drunter und drüber

This performance explores four basic emotions of a child, each represented by a dancer performer: rage, sadness, joy and anxiety.Staged in a neutral space, the scenes are set using sound design and vocal recordings which give the performers starting points for showing us the dramatic changes and emotional situations in the daily life of a child.

What if the world suddenly goes topsy turvy? All of a sudden, everything is different; Emotions explode, collide and get tangled up with each other. Bodies and hearts are „drunter und drüber.

„drunter und drüber“ enables an audience (six-year-old and older) to experience emotions in a both playful and physical manner. While being entertained, the children learn that emotions, once they allow themselves to explore them, aren’t all that hard to understand. The production examines the chaotic mass of contradictory emotions that are present in a child’s mind/soul. Each dancer embodies one of four basic emotions: joy, sadness, anxiety and rage. The dancers tell a tale of interacting emotions in front of a backdrop of a series of unexpected situations. Upon entering an immersive landscape that represents the inside of a human body, the audience find themselves next to the dancers/performers. This creates an intimate atmosphere that invites the audience to explore emotional chaos and different possibilities of disentangling it.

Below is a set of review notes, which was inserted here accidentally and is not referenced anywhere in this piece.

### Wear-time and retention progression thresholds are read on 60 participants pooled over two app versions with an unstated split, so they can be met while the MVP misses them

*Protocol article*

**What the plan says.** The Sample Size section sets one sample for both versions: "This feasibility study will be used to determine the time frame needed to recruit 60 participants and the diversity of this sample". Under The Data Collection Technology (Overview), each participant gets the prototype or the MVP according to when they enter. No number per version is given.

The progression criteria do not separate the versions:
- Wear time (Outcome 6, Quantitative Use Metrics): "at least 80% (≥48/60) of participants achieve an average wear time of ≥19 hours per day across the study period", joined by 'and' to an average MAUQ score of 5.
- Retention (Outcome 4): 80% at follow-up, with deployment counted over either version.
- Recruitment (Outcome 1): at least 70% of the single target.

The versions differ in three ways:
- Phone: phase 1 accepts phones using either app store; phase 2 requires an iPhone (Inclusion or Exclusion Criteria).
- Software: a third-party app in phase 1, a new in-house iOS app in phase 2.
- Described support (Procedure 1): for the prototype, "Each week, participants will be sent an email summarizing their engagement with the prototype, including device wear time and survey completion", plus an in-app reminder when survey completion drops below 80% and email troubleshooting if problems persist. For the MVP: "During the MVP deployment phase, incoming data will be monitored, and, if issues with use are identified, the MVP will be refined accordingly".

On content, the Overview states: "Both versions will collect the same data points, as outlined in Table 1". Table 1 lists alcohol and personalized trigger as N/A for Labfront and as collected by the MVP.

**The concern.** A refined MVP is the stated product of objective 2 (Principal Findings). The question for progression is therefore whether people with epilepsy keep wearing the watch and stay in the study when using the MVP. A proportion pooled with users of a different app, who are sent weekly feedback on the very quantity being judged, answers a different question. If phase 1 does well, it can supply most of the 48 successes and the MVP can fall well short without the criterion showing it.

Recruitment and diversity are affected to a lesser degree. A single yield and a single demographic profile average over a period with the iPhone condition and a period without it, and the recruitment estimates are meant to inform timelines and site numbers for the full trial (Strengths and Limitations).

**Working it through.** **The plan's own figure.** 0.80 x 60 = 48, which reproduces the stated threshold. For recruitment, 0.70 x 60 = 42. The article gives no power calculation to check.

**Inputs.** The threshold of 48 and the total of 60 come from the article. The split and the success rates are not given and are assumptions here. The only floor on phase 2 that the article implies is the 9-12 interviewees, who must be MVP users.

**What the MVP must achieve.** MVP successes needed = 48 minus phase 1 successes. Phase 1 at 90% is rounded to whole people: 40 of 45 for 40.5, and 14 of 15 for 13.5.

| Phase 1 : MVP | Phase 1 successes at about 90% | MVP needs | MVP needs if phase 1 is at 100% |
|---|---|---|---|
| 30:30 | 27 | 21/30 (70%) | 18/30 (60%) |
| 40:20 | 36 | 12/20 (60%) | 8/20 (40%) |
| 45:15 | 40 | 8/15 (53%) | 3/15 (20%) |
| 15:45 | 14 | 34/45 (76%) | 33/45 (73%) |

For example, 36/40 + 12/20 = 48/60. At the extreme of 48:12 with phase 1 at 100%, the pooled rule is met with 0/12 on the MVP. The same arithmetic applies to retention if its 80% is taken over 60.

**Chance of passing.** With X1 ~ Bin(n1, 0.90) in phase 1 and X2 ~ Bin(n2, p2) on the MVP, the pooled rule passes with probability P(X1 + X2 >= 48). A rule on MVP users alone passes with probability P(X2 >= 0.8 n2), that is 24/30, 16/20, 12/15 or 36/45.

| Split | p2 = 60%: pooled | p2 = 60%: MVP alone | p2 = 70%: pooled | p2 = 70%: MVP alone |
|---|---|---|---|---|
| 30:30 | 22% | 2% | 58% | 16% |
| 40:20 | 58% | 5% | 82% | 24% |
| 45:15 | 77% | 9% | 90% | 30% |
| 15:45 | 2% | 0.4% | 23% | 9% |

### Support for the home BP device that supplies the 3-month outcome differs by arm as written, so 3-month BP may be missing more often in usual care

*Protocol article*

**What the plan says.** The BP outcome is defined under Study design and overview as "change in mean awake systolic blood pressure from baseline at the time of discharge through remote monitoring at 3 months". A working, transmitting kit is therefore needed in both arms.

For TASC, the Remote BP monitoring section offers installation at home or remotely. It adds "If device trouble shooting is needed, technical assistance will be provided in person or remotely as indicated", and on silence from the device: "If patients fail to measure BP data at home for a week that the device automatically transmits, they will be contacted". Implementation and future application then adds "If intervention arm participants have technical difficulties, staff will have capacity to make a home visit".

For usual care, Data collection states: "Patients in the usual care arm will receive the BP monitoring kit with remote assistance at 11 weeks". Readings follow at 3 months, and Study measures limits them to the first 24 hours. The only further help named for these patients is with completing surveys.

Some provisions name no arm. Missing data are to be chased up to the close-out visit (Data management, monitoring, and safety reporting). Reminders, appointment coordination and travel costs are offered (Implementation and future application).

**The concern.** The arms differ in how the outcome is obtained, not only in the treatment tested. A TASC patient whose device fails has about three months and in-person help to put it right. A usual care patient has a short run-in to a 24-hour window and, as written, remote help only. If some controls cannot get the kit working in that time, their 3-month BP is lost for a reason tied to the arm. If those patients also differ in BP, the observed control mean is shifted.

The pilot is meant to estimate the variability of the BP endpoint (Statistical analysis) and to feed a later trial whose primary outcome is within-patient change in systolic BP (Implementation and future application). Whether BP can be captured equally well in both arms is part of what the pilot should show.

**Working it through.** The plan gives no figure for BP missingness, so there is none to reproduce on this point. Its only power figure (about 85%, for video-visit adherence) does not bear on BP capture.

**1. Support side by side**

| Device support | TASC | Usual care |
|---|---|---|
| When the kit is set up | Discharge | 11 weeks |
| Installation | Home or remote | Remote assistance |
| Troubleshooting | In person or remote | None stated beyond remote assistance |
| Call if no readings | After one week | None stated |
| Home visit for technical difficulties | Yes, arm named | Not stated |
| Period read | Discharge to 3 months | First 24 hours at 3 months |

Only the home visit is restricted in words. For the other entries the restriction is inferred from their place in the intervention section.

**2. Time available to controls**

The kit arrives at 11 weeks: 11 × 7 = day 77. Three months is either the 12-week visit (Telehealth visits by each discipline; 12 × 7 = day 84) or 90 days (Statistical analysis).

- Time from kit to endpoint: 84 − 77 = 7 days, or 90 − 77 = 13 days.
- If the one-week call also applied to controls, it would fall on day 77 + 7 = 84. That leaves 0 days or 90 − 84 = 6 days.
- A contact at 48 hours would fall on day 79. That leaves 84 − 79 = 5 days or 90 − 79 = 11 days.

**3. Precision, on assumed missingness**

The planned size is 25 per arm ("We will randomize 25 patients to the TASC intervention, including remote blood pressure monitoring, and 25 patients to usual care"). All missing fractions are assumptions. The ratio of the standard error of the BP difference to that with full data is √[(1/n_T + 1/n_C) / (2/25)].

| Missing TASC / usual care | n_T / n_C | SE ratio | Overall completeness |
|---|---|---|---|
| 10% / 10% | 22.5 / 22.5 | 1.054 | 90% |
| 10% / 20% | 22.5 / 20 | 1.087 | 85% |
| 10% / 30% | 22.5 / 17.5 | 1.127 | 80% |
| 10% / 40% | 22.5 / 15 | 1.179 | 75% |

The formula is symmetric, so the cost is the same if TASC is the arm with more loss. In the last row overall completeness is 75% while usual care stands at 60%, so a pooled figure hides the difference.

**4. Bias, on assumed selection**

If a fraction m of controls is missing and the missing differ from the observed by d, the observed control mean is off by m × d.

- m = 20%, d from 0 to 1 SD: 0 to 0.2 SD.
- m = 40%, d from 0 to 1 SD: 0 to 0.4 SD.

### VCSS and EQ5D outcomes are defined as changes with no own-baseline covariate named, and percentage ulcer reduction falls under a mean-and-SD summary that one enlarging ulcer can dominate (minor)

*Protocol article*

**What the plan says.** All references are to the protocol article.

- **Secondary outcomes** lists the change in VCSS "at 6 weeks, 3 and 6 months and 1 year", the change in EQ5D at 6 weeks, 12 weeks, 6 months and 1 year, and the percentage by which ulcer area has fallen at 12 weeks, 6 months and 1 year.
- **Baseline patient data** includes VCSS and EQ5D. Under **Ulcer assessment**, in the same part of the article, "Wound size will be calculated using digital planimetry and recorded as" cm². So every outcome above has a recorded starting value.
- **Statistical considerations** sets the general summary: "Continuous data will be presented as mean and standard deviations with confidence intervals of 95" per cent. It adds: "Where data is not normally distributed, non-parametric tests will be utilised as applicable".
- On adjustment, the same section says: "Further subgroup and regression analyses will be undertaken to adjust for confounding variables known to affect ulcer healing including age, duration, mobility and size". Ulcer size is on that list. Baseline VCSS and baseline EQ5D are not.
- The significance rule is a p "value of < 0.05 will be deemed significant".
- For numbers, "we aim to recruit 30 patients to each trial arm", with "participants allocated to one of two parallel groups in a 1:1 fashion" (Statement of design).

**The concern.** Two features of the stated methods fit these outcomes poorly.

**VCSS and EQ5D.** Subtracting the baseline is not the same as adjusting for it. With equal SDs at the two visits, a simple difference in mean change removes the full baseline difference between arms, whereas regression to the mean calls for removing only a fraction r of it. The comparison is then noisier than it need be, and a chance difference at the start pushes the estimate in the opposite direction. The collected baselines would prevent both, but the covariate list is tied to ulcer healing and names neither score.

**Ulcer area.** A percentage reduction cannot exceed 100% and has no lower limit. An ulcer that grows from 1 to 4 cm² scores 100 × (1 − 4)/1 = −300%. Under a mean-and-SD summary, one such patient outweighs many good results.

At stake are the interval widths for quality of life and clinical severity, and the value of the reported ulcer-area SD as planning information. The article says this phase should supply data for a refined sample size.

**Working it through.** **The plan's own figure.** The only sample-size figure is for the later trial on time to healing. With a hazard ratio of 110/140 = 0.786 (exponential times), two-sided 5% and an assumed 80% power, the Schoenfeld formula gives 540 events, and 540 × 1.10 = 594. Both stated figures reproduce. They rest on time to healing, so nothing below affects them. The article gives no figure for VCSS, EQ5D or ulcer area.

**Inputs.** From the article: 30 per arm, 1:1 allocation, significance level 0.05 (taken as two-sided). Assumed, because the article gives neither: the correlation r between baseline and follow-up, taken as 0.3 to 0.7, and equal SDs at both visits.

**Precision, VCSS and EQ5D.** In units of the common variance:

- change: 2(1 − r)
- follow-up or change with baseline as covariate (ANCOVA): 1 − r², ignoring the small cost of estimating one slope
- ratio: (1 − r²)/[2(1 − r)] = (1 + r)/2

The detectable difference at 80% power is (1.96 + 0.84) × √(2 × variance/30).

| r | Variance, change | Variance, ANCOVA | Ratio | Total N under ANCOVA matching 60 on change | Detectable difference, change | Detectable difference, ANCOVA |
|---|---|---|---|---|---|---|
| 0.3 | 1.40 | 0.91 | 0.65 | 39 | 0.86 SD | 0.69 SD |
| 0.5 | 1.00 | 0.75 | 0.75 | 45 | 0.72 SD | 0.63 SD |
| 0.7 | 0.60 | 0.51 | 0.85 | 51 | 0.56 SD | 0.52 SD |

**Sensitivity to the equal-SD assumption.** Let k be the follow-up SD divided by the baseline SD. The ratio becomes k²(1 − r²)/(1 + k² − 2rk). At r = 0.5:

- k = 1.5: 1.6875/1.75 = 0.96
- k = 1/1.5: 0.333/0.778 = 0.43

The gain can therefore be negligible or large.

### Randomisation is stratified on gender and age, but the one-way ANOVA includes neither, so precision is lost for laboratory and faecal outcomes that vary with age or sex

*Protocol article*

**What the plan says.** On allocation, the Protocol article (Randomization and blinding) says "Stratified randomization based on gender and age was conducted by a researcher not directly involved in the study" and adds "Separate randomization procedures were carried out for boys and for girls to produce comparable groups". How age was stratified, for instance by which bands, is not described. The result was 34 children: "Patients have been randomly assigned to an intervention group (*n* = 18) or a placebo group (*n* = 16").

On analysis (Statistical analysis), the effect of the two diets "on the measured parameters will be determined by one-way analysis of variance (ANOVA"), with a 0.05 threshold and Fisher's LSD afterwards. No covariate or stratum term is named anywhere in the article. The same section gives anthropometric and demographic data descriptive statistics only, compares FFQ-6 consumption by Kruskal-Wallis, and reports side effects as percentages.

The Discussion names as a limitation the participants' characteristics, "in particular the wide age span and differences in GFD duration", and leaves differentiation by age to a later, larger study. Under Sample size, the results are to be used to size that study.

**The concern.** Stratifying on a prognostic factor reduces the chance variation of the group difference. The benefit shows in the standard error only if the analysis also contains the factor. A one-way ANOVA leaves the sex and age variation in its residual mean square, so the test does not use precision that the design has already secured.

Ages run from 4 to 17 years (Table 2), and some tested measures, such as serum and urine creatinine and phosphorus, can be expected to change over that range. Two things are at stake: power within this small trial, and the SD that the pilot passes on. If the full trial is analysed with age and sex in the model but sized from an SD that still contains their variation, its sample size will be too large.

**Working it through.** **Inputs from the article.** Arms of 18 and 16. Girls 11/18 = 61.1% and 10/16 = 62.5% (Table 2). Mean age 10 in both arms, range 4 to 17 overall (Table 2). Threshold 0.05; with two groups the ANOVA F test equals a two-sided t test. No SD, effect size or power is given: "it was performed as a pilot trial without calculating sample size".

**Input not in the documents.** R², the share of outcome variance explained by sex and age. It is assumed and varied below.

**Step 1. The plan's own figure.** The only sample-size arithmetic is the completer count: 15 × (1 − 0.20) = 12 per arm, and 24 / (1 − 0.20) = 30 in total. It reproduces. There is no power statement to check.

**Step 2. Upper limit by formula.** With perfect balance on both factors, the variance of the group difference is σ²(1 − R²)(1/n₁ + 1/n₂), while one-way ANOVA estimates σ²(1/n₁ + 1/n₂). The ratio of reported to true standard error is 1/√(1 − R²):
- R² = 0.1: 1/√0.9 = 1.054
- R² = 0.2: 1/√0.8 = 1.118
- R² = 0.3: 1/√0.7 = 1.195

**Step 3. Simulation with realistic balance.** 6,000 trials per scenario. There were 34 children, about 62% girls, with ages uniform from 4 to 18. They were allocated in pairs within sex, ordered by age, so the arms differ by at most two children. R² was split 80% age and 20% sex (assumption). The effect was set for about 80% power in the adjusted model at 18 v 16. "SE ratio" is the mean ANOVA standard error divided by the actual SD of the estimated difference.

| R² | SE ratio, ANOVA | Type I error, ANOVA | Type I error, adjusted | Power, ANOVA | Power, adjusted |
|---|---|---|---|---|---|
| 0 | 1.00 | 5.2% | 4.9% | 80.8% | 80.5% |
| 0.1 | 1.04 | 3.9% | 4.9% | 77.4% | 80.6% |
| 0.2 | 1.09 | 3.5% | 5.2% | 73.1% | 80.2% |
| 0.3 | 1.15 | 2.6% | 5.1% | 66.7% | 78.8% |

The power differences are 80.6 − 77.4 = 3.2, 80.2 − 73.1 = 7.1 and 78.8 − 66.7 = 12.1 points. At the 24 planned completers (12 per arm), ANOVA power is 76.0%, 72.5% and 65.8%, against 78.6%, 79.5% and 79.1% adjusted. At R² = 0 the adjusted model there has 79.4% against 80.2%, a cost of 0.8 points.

Concept-Choreography: Canan Erek
Creation-Dance: Martin Clausen, Sarina Egan-Sitinjak, Daniella Eriksson, Judith Nagel
Stag-Costume: Kerstin Laube
Sound design: Brendan Dougherty
Dramaturgy-Text: Katja F.M. Wolf
Lightdesign: Max Stelzl
Production: Inge Zysk

Premier on 25th of October 2019 at Uferstudios in Berlin

Re-staging on 22./23th of January 2020 at Uferstudios  and 6.-9th of September 2021 at JTW in Berlin.

A Production of Canan Erek, kindly funded by The Capital Cultural Fund (HKF).


“sensual, precise and funny”
Frank Schmid – rbb radio – 26.10.1

“The FEAR shuffles through the room crouched in the face of the impending first day of school, terrified of invisible ghosts and triggering thunderous laughter with excited hyper-anxiety outbursts. Furious and draped in oversized boxing gloves, the RAGE prances aggressively through the rows with clenched fists, causing a sensation with pure physical presence. Elated, JOY hops from one foot to the other, crossing the stage in cartwheels, while SADNESS is at least as heartbreakingly unable to be cheered up…”
Alexandra Hennig – tanzschreiberin – 27.10.19

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